Be generous: unfurl word-scripts into trusting patterns. Travel the life-world as a sunlight sunbright Sunshine Superman. Practice breathwork on the streets. No need to feel lost there on the sidewalks. Wander for a bit with a gray wooden wand pilfered from a mound of twigs. Ahead of me: Small Batch. Behind me: the looming edifice of the First Baptist Church. On the ground beside me, near a tree where I stand: a plate of uneaten beans. And beside the beans, a board game: The Game of Life. Turning left, I relax into a park bench to absorb the implications of an allegory: an emblematic architecture. In the left panel of the landscape-as-triptych: a glass office tower capped with the number 5. And in the air above it: a rocket ship. In the middle panel, a smaller rocket ship, there too in the sky, though this time above the church. And on the right, in the third of our panels, local high-rise housing project, the Crystal Towers. ‘Tis past the latter that we go en route to Dada’s House. Let us find our path and walk it.
It is the discussion of aesthetics in Jun’ichirō Tanizaki’s In Praise of Shadows to which I am drawn as I contemplate objects that have “come into appearance” at the level of the trash stratum. The book is one I gleaned just this morning from a bin at Goodwill. It begins with an appreciation for traditional Japanese architecture. Tanizaki mourns this architecture’s defeat by the trappings of modernity: electricity, lightbulbs, flush toilets. “A man who has a family and lives in the city cannot turn his back,” he writes, on these “necessities of modern life” (1). Places of beauty and meaning undergo “improvement.” Homes of paper shoji give way to homes of glass. This change provides the occasion for Tanizaki to reflect on “how different everything would be if we in the Orient had developed our own science” (7). “The facts we are now taught concerning the nature and function of light, electricity, and atoms,” he writes, “might well have presented themselves in different form” (7). ‘Tis a delicious thought. Tanizaki’s thought experiment supplies the premise for an alternate history. Tweak the premise a bit and you get Sesshu Foster’s novel Atomik Aztex. Or better yet, Foster’s latest book, ELADATL: A History of the East Los Angeles Dirigible Air Transport Lines, co-written with Arturo Ernesto Romo.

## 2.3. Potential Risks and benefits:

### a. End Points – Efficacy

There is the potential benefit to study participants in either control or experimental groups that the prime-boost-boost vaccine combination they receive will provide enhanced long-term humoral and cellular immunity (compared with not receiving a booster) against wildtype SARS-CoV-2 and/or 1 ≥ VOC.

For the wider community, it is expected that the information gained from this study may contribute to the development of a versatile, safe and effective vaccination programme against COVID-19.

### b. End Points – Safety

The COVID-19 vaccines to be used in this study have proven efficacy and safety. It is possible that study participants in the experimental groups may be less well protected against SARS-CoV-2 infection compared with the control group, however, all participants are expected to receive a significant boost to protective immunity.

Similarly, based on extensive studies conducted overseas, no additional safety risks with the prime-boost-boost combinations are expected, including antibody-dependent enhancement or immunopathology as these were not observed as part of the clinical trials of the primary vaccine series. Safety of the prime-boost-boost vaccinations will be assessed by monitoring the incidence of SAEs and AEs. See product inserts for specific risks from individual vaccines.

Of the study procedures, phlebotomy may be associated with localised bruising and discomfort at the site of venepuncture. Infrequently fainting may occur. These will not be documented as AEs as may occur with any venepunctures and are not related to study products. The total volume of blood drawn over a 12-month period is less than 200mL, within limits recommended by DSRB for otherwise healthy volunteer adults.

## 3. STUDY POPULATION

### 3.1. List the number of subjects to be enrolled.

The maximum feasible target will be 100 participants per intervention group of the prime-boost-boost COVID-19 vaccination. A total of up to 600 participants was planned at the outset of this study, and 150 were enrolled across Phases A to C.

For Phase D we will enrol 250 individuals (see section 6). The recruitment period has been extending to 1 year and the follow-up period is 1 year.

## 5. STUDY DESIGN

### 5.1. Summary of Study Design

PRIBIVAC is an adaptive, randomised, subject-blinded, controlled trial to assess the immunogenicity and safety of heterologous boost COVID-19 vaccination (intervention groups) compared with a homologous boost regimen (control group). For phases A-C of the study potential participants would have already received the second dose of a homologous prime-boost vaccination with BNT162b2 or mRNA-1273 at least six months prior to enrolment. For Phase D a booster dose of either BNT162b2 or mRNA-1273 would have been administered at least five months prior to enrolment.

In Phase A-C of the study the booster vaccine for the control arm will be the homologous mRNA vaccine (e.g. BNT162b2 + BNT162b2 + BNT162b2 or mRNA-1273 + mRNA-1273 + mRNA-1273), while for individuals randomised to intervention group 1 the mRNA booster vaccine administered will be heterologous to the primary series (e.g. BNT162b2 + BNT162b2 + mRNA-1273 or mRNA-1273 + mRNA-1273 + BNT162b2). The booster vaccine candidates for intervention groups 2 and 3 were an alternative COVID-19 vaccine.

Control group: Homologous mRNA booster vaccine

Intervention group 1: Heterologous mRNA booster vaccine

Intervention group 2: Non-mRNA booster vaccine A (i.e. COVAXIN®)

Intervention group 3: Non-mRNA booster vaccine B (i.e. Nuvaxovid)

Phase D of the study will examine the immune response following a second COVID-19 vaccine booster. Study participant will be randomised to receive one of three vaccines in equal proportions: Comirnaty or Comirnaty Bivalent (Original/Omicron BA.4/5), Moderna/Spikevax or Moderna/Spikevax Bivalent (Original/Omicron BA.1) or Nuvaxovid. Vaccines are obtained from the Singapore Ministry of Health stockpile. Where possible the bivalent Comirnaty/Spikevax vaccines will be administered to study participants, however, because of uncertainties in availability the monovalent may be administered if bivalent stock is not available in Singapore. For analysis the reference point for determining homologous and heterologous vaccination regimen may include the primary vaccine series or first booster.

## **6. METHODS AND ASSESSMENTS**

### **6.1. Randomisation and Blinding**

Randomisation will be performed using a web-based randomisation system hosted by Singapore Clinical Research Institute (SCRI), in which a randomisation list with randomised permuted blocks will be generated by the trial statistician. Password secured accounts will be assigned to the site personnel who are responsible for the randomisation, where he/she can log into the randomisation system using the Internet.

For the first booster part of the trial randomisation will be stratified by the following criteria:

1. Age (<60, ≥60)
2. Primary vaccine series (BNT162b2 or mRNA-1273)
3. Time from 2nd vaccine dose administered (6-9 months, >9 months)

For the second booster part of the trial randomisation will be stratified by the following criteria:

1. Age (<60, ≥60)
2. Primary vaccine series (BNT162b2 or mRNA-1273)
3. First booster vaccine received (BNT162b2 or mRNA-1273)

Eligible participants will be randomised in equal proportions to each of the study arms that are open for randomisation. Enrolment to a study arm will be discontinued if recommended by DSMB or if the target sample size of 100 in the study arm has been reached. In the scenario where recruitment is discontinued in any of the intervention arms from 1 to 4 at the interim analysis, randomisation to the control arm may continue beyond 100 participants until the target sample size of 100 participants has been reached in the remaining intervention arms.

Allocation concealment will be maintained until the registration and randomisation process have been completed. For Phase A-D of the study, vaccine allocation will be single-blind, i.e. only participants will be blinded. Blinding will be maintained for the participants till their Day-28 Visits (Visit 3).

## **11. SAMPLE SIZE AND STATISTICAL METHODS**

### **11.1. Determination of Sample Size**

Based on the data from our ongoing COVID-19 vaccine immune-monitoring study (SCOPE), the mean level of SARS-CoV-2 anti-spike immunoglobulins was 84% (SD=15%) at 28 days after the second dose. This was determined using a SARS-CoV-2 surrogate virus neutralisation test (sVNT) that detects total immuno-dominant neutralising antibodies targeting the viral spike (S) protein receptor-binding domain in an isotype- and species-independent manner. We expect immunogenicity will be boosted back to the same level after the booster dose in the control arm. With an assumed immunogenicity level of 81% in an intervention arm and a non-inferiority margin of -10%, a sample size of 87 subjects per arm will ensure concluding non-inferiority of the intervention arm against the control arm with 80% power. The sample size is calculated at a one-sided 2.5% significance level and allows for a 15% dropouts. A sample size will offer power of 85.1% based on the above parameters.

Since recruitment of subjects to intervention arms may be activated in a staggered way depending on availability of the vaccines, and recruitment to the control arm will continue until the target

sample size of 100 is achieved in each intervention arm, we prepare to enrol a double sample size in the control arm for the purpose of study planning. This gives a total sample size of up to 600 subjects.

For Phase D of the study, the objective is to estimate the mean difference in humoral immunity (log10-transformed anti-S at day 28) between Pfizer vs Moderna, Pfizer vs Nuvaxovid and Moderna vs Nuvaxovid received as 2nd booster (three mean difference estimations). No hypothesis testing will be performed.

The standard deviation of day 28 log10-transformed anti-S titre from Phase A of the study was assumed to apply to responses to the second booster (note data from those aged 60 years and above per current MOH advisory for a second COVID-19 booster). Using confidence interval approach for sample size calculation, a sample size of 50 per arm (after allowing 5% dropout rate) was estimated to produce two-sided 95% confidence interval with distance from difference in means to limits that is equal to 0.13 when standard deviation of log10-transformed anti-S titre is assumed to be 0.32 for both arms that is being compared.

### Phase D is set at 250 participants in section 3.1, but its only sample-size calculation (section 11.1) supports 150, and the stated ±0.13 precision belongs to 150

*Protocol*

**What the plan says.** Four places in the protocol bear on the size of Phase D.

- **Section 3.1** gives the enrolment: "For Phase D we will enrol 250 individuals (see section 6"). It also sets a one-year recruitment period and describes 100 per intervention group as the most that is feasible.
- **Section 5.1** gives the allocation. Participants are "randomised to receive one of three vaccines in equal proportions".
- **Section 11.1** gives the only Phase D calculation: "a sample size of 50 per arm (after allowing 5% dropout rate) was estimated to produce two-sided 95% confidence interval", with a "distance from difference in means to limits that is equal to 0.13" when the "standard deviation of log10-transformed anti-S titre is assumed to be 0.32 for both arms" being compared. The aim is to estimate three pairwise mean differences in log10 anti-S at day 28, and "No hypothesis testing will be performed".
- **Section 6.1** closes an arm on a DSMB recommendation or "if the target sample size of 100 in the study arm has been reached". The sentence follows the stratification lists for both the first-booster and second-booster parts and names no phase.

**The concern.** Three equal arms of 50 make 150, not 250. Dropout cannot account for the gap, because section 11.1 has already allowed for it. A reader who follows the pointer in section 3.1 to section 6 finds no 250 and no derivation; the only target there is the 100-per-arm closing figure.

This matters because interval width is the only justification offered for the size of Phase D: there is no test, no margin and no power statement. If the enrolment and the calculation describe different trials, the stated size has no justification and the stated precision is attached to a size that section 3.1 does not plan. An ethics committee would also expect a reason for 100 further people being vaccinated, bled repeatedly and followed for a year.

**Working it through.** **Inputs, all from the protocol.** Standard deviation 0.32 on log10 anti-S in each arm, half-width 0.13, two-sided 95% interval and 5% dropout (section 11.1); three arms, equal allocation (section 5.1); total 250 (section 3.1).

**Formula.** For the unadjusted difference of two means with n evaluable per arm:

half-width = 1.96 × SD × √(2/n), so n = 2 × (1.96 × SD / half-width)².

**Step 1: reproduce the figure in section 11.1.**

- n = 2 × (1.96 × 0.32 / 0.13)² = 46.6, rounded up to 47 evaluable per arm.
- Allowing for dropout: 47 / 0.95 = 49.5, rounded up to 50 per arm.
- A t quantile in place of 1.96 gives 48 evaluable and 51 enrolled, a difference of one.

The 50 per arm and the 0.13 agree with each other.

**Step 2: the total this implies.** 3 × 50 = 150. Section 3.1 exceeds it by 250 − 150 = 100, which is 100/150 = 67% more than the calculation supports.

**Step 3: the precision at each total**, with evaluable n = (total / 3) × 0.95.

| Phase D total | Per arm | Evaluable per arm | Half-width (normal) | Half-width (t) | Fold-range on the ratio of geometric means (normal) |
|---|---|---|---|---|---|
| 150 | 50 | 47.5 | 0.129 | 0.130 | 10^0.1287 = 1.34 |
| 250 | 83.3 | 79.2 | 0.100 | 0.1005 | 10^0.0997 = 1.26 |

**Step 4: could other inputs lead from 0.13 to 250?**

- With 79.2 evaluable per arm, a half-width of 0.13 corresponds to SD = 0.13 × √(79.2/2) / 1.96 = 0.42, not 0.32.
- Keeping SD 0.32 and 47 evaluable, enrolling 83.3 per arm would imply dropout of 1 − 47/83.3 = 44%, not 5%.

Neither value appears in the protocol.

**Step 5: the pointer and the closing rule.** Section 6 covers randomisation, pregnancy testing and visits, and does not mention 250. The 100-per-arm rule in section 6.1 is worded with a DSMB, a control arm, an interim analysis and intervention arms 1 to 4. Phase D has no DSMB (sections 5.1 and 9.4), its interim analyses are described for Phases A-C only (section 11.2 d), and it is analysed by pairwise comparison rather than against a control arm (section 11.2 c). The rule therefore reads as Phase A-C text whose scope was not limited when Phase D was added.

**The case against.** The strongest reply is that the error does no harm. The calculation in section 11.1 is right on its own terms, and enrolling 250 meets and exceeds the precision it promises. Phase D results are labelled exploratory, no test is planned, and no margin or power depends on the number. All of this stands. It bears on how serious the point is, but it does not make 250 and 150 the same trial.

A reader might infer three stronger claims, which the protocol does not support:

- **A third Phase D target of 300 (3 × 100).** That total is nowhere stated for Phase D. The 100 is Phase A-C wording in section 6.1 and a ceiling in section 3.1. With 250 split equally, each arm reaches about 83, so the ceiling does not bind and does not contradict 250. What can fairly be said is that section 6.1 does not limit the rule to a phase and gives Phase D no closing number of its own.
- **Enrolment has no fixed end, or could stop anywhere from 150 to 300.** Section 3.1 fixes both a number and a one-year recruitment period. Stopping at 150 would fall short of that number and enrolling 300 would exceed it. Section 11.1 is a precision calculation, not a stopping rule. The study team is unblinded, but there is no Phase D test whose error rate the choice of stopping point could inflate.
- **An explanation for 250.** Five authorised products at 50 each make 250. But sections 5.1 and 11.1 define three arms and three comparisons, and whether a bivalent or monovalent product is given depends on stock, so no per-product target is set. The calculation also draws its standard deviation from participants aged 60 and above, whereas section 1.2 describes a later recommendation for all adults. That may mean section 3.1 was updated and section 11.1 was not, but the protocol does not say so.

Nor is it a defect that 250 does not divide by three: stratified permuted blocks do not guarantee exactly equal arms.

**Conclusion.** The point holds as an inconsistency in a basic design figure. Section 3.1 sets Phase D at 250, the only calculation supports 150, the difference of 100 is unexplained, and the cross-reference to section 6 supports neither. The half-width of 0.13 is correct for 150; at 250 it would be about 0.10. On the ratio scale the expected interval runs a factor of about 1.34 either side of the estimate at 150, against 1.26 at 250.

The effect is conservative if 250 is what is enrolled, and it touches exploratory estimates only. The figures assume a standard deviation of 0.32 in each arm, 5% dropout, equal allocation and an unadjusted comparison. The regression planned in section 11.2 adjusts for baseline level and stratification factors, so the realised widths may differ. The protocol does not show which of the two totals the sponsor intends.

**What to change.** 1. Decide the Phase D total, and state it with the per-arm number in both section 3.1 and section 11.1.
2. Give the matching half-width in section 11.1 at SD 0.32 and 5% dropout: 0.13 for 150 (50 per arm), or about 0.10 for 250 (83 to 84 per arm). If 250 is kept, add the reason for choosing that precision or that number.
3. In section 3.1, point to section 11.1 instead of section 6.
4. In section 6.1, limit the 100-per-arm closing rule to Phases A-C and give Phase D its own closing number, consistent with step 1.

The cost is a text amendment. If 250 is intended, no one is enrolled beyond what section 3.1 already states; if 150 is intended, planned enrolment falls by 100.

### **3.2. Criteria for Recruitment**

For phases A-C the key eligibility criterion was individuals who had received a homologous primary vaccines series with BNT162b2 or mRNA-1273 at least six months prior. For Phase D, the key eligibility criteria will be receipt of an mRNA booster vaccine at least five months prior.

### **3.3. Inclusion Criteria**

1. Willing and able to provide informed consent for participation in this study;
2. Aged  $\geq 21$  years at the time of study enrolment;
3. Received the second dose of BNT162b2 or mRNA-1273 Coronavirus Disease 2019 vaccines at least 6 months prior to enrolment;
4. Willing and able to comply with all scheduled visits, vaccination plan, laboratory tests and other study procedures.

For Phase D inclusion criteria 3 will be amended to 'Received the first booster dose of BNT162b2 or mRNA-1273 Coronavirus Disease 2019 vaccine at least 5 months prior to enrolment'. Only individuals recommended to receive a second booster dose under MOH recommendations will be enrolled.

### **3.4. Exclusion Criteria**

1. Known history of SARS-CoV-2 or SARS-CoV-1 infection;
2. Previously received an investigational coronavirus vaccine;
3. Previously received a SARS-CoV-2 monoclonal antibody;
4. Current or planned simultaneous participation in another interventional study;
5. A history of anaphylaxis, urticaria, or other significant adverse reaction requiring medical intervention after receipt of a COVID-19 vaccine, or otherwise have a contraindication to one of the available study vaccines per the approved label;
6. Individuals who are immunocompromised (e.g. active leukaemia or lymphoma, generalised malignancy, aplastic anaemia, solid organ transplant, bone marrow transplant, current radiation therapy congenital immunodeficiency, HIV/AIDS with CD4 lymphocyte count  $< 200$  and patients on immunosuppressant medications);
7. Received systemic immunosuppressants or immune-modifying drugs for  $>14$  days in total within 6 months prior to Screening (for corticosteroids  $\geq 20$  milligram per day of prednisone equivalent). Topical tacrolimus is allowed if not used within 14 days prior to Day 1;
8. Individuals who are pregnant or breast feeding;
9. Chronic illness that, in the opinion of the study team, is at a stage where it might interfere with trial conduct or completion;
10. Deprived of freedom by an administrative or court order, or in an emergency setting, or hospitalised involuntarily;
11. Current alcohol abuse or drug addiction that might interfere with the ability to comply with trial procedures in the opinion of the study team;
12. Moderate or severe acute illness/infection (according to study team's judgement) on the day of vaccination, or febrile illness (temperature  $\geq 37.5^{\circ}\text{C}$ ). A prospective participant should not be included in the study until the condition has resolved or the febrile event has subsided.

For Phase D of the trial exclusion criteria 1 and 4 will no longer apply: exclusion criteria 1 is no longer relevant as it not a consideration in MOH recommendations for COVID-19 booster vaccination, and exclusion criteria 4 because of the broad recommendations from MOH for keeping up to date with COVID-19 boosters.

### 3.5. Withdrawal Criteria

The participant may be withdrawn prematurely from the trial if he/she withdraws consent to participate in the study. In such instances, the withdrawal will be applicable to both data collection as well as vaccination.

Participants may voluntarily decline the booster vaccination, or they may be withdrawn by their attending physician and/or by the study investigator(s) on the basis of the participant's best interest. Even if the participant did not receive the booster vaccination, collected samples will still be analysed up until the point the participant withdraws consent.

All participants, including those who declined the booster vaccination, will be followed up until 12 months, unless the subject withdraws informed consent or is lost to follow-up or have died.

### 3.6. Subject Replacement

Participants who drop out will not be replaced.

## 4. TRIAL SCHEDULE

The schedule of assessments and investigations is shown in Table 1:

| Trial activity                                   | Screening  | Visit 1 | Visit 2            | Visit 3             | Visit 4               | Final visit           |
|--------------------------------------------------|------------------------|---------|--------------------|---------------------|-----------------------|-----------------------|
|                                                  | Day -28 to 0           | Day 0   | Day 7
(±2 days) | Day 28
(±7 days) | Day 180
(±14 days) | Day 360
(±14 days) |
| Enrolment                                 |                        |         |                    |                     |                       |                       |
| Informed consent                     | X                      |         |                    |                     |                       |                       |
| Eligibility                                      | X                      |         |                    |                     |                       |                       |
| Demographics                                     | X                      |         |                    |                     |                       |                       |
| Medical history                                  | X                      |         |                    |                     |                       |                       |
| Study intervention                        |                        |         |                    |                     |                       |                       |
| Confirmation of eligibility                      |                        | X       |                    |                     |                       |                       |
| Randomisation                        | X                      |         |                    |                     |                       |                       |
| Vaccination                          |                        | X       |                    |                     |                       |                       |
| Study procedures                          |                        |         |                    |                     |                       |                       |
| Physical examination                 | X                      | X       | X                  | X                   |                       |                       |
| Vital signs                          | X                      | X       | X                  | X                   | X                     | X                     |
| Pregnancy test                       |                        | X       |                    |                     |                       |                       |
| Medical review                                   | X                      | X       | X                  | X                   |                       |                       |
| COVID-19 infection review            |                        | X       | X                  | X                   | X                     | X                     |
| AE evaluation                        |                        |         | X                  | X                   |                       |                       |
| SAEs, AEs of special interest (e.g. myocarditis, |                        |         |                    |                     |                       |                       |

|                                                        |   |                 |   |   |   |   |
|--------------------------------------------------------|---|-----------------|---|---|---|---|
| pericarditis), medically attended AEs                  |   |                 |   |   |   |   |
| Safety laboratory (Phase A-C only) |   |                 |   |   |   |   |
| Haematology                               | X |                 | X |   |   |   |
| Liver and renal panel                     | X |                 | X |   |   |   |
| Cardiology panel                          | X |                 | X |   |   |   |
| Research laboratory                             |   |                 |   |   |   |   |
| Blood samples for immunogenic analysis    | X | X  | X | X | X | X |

Huxley’s “reducing valve” metaphor renders the self or the Ego porous through a kind of sense-awakening, like the opening of a third eye. Growth of a new organ, as the Marxist literary theorist Fredric Jameson said, “to expand our sensorium and our body to some new, as yet unimaginable, perhaps ultimately impossible dimensions” (Postmodernism, p. 80). Jameson’s visit to the Bonaventure Hotel reads like a trip report — an account of an anabasis, with its ascent up the Portman building’s remarkable elevators. These elevators grant their riders the ability to cross realms, as Jameson does. After traveling up from the building’s interior atrium, one is launched out, in a glass-windowed capsule, up the building’s exterior shell. The ride allegorizes space flight. Riders shoot upward and land safely upon return into a dizzying postmodern hyperspace connected only by way of ascending escalators to the streets of Los Angeles. The pools at the base of the elevators simulate NASA’s trademark “splash landing.”
I sit on a chair and think about karmic cycles as seasons for healing. Days have rhythms, bracketed blocks of time given to care, work, and play. By the latter I mean hermetic time of inner listening, when days allow. Books about “space” turn up on shelves across from me. Books on art and architecture: Topologies, Delirious New York, The Situationist City. Further off, a book called Spaced Out. What am I seeking, up there on those shelves? Am I seeking a teacher — one who I hope will appear in my life when I’m ready? Gary Snyder studied the Rinzai school of Zen Buddhism with a teacher in Japan. Of course Snyder himself is a teacher as well. I find myself reading about American Zen pioneer Ruth Fuller Sasaki. Snyder worked for Sasaki during his time in Kyoto in the late 1950s. She’s the one who sponsored his first trip to Japan.
A friend puts his house up for sale — a beautiful old craftsman, sizeable enough for a small family. We schedule a viewing and prepare ourselves in case we wish to make an offer. A bin full of discarded library architecture books turns up earlier in the day at Goodwill, including books from the 60s and 70s by Lawrence Halprin and Paolo Soleri.